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              Nitric oxide synthase blockade enhances vasomotion in the cerebral microcirculation of anesthetized rats.

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                Author and article information

                Journal
                JVR
                J Vasc Res
                10.1159/issn.1018-1172
                Journal of Vascular Research
                S. Karger AG
                1018-1172
                1423-0135
                2005
                August 2005
                29 July 2005
                : 42
                : 4
                : 301-311
                Affiliations
                The Water and Salt Center, Institute of Physiology and Biophysics, University of Aarhus, Aarhus, Denmark
                Article
                86002 J Vasc Res 2005;42:301–311
                10.1159/000086002
                15925896
                © 2005 S. Karger AG, Basel

                Copyright: All rights reserved. No part of this publication may be translated into other languages, reproduced or utilized in any form or by any means, electronic or mechanical, including photocopying, recording, microcopying, or by any information storage and retrieval system, without permission in writing from the publisher. Drug Dosage: The authors and the publisher have exerted every effort to ensure that drug selection and dosage set forth in this text are in accord with current recommendations and practice at the time of publication. However, in view of ongoing research, changes in government regulations, and the constant flow of information relating to drug therapy and drug reactions, the reader is urged to check the package insert for each drug for any changes in indications and dosage and for added warnings and precautions. This is particularly important when the recommended agent is a new and/or infrequently employed drug. Disclaimer: The statements, opinions and data contained in this publication are solely those of the individual authors and contributors and not of the publishers and the editor(s). The appearance of advertisements or/and product references in the publication is not a warranty, endorsement, or approval of the products or services advertised or of their effectiveness, quality or safety. The publisher and the editor(s) disclaim responsibility for any injury to persons or property resulting from any ideas, methods, instructions or products referred to in the content or advertisements.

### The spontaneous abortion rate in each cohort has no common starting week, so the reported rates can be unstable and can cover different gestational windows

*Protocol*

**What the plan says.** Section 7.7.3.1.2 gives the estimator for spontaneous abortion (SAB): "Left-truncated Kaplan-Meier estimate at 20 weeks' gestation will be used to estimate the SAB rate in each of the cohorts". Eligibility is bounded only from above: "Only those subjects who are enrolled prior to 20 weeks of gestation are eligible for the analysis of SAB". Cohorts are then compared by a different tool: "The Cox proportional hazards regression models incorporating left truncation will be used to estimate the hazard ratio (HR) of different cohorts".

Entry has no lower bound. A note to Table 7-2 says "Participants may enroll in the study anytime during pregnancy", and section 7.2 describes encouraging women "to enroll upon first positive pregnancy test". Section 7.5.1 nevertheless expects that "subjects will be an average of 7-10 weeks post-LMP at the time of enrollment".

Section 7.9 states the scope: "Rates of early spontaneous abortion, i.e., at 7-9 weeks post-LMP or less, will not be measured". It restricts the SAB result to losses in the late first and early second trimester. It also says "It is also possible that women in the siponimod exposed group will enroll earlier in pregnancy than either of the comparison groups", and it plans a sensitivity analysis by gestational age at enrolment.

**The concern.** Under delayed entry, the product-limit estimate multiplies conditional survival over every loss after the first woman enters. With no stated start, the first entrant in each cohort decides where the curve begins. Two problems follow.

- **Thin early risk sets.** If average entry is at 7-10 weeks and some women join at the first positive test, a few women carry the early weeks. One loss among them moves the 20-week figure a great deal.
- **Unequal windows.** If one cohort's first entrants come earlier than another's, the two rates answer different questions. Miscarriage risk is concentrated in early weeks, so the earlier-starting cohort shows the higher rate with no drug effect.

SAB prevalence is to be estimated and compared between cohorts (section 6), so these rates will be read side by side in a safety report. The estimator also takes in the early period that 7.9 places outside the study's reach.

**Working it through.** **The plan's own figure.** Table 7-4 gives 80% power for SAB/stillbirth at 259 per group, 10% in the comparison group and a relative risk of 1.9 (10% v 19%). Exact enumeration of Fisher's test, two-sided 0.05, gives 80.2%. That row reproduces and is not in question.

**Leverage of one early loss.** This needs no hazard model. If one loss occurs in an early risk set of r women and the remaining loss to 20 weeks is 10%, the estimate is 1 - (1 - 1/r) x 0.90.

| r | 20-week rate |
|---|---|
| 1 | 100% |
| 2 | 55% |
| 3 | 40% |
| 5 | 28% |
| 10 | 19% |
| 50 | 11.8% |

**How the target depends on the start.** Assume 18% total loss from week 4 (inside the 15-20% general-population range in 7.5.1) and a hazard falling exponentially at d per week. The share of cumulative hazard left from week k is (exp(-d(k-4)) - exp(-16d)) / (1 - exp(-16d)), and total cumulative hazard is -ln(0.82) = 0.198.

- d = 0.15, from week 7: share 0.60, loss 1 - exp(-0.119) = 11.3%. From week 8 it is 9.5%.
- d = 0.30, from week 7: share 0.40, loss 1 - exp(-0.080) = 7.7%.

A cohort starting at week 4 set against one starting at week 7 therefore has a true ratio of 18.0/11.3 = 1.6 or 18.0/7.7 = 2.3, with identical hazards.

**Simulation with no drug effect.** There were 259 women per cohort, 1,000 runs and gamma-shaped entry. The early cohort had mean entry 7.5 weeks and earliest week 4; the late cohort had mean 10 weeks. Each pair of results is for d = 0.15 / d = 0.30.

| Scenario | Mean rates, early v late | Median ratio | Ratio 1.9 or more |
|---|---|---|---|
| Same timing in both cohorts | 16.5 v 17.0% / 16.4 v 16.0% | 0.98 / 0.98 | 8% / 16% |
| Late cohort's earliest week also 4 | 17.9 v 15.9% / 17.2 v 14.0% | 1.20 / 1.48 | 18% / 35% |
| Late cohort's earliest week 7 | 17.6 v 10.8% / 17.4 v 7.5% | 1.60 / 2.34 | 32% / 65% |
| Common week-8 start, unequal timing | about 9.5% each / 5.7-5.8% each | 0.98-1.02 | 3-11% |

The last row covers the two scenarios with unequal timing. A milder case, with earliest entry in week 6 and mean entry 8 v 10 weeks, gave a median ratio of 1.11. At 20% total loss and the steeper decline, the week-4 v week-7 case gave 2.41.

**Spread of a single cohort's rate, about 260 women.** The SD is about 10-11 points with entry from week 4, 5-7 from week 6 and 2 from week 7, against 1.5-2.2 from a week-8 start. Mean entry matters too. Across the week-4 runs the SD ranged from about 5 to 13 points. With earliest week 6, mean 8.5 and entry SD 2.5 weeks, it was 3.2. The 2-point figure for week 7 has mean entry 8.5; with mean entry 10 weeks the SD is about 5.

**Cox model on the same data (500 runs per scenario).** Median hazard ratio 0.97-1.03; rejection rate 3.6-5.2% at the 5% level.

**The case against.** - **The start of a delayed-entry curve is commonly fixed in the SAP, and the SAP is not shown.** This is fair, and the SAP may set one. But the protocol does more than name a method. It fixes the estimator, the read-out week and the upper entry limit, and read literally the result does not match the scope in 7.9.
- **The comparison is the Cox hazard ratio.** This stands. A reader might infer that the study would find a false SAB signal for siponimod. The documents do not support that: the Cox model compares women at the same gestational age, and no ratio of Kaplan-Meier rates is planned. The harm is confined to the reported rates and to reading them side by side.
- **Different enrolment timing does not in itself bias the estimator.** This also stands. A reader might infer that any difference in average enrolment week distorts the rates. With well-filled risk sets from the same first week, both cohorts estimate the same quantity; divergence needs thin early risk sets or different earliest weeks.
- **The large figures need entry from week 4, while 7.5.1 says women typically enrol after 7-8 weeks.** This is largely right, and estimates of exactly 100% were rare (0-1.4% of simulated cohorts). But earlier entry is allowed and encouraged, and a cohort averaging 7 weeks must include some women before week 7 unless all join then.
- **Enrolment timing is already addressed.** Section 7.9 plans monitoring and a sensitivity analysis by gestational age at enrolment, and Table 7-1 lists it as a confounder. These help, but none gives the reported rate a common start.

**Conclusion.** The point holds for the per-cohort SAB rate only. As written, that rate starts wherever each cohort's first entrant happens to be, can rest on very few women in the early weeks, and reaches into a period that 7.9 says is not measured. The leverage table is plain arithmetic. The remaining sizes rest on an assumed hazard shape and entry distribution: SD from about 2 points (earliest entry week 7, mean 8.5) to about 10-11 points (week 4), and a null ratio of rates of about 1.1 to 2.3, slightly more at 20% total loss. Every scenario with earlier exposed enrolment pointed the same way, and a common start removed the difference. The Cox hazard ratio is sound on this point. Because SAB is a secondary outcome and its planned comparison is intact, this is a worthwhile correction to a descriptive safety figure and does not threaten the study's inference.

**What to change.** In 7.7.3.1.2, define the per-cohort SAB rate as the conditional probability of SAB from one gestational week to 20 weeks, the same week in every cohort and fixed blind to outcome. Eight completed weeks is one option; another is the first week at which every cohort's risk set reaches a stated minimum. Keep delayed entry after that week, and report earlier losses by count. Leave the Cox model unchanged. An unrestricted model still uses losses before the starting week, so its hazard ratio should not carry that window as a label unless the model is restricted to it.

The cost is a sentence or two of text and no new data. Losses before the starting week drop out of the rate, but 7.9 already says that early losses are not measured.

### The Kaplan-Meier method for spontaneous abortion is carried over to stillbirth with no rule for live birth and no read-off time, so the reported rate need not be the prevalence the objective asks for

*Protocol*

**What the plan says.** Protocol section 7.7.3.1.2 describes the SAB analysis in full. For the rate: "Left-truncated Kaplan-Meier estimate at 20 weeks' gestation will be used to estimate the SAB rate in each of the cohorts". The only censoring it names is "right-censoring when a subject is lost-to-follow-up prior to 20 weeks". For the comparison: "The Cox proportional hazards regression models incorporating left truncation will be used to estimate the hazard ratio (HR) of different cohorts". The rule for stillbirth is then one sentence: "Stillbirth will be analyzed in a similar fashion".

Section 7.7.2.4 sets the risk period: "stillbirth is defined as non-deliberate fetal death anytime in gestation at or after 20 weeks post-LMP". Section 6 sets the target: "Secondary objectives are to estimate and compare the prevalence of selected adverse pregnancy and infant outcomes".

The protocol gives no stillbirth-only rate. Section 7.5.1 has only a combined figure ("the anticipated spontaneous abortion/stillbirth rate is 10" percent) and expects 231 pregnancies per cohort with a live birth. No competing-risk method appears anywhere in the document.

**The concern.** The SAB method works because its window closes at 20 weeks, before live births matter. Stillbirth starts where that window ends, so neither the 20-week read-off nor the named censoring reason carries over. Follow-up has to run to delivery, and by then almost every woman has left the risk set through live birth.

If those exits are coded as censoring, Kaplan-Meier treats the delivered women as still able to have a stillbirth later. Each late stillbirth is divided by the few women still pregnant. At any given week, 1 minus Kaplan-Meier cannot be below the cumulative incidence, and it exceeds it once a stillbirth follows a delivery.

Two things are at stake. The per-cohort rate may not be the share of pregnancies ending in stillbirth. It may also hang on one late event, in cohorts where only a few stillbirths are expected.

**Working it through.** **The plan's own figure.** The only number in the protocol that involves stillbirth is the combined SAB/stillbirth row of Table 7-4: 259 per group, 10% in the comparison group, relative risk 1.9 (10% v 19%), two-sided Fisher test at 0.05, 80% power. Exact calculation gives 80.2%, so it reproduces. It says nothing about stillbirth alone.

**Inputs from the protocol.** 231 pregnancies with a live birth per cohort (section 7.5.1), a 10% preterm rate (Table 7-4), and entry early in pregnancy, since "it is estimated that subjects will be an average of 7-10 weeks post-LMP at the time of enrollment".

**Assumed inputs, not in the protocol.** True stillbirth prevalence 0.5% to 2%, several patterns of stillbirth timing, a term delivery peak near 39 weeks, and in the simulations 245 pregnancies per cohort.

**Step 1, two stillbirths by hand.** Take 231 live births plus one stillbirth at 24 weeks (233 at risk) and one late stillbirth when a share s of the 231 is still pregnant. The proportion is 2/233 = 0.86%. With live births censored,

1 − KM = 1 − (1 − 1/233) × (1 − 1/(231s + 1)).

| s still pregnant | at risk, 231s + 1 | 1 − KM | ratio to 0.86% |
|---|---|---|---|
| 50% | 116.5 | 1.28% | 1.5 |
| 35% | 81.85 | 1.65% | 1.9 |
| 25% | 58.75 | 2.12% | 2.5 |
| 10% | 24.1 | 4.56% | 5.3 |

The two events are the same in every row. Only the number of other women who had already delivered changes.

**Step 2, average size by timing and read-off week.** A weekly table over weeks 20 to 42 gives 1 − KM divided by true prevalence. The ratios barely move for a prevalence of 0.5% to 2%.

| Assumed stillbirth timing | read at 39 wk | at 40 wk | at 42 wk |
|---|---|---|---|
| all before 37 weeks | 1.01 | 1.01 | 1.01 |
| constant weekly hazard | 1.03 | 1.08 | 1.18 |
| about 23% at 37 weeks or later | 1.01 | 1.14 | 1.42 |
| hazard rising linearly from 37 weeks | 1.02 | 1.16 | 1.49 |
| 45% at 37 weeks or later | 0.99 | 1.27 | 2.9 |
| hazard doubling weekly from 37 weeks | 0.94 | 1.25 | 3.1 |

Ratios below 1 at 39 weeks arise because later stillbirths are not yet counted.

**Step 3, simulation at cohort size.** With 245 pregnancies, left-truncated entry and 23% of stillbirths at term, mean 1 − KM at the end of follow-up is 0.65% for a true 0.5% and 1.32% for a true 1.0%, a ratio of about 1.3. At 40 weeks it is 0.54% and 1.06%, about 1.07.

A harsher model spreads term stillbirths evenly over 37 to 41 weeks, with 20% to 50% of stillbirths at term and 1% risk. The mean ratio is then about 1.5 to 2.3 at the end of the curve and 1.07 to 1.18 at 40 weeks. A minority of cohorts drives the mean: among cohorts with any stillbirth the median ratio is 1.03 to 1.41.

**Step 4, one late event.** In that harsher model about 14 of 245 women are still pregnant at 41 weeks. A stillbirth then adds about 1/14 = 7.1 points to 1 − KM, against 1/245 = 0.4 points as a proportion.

Page count
                Figures: 8, Tables: 1, References: 25, Pages: 11
                Categories
                Research Paper